Angry parents lobby for nurses in Arundel schools Officials cite budget restraints

October 27, 1992|By Lorraine Mirabella | Lorraine Mirabella,Staff Writer

Sharon Alger still shakes with anger when she pictures her 6-year-old son standing arm's length from the bottle of pills.

She had gone to Park Elementary School in Brooklyn Park, as she did at 11:20 a.m. every day, to give her child his second daily dose of Ritalin, a drug used to treat hyperactivity. Without it, Donald Alger Jr. had acted up, throwing blocks, trying to jump out a window, flooding a bathroom and folding another child in a chair.

One day late last month, Mrs. Alger entered the school office to find her son, unsupervised, with a full bottle of medication and TC cup of water on a secretary's desk. The secretary stood with her back turned, opening a box.

"Why is that sitting in front of him?" Mrs. Alger asked.

In a panic, she grabbed the bottle of pills; thankfully, her son had not taken any. Vomiting, tremors, high fever, even convulsions and coma -- all could be caused by an overdose of the federally controlled drug.

"I was so angry and so confused," she recalled. "I thought 'Oh my God. My son could have taken that medication. He could have died.' "

Since then, Mrs. Alger and Sherry Driscoll, another parent of a Park Elementary student on Ritalin, have passionately lobbied county, state and federal officials to hire nurses for county schools immediately. They want to stop the practice of secretaries and other staff administering medication -- a policy they say shortchanges children's health care.

School officials insist they are doing the best they can, given budget constraints they say make hiring nurses for 120 county schools impossible.

But Sharon Alger doesn't want to hear about dollars and cents, not when it's her 6-year-old who could suffer. And some area politicians back her up.

"I would be really concerned," agreed Anna Bachman, legislative aide to her husband, Councilman George Bachman, a Democrat who represents Brooklyn Park. "A 6-year-old doesn't comprehend the ramifications of an overdose."

School officials defend their system as one that has worked well. Schools rely on health aides, hired by the county Health Department, for more serious problems. For day-to-day health care, the law allows them to use school secretaries, teachers or principals, so long as they are trained by a registered nurse.

School officials will meet with North County parents Nov. 24 to discuss a new, system wide plan to place health aides or nurses in each school by 1996. But Mrs. Alger and Mrs. Driscoll say that's not soon enough.

While he would not comment specifically on the Alger case, Kenneth Lawson, assistant superintendent for student support services, defended the current policy.

"We honestly believe our office staff has acted responsibly and in a caring manner to give students medication," he said. "We have not had nurses and have given out a lot of medication. We've never had an incident where a youngster has been harmed."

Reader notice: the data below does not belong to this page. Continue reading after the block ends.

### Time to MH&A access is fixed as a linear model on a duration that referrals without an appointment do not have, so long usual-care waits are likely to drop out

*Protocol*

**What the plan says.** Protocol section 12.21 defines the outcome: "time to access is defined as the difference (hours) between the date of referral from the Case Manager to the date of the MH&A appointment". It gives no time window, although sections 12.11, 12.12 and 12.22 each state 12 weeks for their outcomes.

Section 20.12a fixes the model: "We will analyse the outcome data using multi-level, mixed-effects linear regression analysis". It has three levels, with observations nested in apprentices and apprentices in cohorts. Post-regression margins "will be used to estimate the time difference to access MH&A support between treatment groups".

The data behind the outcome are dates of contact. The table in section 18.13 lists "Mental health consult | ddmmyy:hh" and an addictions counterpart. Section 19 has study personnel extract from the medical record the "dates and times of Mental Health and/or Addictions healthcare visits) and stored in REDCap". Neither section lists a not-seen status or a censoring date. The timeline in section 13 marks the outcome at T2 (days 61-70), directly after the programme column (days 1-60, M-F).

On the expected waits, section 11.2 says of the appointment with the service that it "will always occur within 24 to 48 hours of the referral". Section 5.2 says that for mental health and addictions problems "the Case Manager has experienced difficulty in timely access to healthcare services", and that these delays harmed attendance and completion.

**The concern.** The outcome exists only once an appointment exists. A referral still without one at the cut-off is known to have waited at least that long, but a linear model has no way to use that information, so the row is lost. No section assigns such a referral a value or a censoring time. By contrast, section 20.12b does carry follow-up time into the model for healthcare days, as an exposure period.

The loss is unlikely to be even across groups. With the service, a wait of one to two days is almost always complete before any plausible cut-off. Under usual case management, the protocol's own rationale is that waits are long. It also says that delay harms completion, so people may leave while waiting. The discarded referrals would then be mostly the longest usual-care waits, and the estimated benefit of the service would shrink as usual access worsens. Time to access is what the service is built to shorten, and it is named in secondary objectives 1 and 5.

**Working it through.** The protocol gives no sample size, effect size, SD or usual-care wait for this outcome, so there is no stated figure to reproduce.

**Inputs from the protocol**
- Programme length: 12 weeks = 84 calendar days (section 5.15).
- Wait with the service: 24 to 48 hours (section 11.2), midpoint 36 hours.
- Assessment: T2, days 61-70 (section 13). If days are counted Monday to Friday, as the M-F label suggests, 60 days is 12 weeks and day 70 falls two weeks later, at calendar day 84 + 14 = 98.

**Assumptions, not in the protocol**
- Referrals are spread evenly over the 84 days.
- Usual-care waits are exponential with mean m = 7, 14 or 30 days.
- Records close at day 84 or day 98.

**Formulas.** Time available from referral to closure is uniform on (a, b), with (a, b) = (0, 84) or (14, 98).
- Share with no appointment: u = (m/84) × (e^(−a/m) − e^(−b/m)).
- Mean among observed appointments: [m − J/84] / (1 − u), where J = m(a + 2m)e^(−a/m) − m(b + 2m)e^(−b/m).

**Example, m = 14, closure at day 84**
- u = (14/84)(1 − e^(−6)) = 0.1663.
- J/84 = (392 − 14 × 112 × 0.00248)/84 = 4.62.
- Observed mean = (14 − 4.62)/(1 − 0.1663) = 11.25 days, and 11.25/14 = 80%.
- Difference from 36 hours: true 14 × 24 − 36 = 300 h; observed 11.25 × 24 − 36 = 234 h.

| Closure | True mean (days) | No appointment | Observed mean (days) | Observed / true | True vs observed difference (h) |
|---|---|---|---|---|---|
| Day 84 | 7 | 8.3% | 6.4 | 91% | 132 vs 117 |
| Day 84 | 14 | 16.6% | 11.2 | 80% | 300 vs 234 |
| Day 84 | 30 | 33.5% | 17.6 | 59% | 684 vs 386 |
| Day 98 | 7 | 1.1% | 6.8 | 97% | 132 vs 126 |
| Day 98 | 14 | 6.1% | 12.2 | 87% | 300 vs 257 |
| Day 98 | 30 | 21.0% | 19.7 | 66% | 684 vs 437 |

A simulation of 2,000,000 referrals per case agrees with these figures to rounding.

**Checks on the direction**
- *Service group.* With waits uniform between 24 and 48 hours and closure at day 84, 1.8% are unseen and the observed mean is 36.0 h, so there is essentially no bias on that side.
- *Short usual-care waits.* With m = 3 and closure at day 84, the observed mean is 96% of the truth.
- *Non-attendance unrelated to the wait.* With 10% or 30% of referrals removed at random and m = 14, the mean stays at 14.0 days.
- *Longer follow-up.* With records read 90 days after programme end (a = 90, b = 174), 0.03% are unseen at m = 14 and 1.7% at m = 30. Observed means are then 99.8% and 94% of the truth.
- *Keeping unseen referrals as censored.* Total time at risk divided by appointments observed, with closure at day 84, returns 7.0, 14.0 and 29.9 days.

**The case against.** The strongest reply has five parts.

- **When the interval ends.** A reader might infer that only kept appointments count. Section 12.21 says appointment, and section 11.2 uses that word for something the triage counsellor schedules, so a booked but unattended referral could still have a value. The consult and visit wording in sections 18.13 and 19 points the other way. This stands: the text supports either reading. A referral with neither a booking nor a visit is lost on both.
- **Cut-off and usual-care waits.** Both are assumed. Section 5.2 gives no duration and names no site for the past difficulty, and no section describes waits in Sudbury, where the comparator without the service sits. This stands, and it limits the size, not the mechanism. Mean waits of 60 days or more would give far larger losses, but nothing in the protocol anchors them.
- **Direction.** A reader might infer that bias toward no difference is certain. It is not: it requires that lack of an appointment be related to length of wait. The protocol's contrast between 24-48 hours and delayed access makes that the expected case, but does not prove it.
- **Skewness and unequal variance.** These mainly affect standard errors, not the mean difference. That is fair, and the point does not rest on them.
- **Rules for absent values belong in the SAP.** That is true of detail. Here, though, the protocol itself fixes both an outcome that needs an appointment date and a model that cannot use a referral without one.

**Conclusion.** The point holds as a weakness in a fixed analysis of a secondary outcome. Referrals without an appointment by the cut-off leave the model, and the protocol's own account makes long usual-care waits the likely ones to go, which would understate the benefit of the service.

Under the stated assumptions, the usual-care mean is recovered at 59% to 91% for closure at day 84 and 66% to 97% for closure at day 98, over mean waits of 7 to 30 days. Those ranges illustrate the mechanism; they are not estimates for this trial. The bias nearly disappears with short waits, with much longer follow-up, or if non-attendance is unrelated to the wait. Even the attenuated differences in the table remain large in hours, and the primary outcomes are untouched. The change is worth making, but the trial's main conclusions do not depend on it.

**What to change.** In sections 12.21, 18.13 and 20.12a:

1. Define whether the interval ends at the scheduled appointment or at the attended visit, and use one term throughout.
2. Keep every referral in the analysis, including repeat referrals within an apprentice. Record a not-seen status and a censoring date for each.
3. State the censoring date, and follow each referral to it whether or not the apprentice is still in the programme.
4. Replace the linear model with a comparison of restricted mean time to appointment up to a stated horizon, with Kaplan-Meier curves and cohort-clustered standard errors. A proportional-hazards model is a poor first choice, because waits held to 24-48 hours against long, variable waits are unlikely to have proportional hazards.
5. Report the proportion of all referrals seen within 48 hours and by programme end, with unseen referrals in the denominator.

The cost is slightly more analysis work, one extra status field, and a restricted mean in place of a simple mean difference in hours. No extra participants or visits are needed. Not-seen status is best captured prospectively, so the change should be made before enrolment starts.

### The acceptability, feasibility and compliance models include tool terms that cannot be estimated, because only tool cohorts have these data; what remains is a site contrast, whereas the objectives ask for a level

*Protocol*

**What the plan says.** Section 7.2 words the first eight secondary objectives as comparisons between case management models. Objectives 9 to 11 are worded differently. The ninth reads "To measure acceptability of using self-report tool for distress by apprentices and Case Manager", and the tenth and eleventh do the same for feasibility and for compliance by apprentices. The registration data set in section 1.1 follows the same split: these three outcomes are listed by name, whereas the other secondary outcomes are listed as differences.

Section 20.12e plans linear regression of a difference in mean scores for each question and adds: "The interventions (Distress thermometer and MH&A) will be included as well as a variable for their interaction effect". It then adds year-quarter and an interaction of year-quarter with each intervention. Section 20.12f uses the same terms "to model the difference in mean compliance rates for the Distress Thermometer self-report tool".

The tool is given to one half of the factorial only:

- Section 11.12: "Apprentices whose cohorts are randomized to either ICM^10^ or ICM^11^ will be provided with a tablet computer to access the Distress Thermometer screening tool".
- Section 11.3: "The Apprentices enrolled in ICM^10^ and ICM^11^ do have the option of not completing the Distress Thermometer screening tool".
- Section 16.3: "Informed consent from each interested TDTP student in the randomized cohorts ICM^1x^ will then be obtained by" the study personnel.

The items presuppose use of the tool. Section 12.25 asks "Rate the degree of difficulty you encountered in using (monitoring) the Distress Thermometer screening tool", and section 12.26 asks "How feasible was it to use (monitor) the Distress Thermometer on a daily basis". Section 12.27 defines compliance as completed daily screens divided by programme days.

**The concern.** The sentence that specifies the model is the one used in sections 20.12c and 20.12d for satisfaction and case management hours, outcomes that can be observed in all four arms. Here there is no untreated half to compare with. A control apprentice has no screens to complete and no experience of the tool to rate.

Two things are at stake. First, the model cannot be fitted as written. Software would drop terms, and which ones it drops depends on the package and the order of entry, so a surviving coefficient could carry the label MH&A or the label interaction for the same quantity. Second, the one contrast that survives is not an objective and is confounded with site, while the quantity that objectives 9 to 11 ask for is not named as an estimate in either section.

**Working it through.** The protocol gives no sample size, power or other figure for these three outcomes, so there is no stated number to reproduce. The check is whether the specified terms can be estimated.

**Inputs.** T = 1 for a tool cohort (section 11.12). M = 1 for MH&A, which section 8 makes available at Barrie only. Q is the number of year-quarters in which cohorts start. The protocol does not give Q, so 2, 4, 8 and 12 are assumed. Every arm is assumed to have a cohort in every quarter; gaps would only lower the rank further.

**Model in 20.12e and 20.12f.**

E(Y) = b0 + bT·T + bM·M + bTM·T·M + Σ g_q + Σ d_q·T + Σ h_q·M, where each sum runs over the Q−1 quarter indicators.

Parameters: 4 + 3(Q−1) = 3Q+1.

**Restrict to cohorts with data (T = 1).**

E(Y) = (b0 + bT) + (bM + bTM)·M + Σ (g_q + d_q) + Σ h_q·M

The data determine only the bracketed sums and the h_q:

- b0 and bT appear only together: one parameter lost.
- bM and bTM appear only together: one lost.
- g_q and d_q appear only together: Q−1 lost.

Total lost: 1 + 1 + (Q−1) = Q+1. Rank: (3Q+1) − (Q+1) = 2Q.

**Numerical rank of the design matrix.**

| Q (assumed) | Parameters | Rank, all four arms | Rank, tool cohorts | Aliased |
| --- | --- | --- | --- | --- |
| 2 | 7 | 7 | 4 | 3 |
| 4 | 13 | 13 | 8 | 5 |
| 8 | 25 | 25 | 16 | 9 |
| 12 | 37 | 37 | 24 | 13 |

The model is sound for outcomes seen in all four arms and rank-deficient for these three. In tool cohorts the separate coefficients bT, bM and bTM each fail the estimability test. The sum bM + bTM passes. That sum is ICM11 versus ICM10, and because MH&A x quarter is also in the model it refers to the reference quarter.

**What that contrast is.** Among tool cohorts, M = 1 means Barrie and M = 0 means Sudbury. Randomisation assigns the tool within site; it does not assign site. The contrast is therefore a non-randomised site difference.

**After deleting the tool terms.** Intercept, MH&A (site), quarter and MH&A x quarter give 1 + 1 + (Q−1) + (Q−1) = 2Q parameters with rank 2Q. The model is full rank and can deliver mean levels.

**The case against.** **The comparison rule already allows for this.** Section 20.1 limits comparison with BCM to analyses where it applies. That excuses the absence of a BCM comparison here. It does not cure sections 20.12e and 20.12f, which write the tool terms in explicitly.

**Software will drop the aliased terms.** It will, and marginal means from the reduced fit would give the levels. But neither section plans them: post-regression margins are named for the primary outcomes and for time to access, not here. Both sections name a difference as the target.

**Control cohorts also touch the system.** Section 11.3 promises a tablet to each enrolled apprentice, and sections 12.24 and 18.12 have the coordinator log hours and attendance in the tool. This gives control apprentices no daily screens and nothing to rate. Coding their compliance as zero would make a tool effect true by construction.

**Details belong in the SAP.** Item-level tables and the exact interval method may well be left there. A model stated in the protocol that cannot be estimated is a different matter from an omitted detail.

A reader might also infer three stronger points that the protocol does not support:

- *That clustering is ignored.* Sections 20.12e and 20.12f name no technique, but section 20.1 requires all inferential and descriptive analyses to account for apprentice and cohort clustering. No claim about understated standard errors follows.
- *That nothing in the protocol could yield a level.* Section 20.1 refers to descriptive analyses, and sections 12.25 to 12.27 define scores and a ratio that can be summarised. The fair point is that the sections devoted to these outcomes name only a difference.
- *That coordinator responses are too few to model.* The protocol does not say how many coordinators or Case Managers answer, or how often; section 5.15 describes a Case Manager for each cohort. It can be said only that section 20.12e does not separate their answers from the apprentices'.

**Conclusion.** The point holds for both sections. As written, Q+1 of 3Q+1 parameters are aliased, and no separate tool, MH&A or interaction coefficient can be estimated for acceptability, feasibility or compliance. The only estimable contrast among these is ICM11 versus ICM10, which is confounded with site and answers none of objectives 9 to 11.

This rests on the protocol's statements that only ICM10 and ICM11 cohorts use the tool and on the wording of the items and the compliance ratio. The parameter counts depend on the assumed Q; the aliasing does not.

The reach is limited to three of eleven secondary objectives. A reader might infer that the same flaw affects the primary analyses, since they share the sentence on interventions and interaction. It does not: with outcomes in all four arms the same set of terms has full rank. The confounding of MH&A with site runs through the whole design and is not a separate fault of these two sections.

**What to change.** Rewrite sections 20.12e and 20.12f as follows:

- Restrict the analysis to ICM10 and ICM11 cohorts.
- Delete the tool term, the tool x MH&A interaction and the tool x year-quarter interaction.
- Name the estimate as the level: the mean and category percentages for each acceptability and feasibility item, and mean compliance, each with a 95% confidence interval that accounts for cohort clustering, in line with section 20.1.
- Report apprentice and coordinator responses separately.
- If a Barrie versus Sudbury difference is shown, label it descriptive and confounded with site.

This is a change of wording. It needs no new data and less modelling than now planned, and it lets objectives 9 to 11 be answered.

Tell that to Mrs. Alger. "Are they going to wait until a child is harmed before they open their eyes and say they have a problem?" she retorted. "These schools are time bombs waiting to explode without any medical personnel in there."

In the past, county Health Department nurses or health aides have worked at special education schools, while nurses from community health centers have been available to work in regular schools, said Betsy Fleming-Rice, the school board's coordinator of health issues.

The need for nurses has become more pressing in recent years, Mrs. Fleming-Rice said, as more and more students with special health needs have entered the schools. But tight budgets have limited nursing services even more.

"When faced with the decision about additional teachers or nurses, in the past the decision had been made to hire teachers," Mr. Lawson said. The county pays teachers an average $41,000, while the county Health Department pays registered nurses $40,165, a cost the school system would have to absorb.

To meet a state mandate, school officials devised a pilot program this year, bringing 13 health aides and nurses to the Chesapeake High School feeder system, at a cost of $430,000. A tentative proposal -- which could change by the end of November, when school staff submit next year's budget recommendations to the superintendent -- calls for seven nurses and 12 assistants in North County schools in 1995.

"We're trying to meet a need we've known about for many years," Mr. Lawson said. "We think our plan makes a lot of sense. It uses nurses to perform tasks that only qualified nurses can perform and uses trained health aides. It's more than adequate -- and cost effective."

While state education officials say they are satisfied with the board's plans, Councilman Bachman said the Board of Education must make school nursing a higher priority, submitting budget requests for more nurses and expanding the pilot program each year.

Baltimore Sun Articles
Please note the green-lined linked article text has been applied commercially without any involvement from our newsroom editors, reporters or any other editorial staff.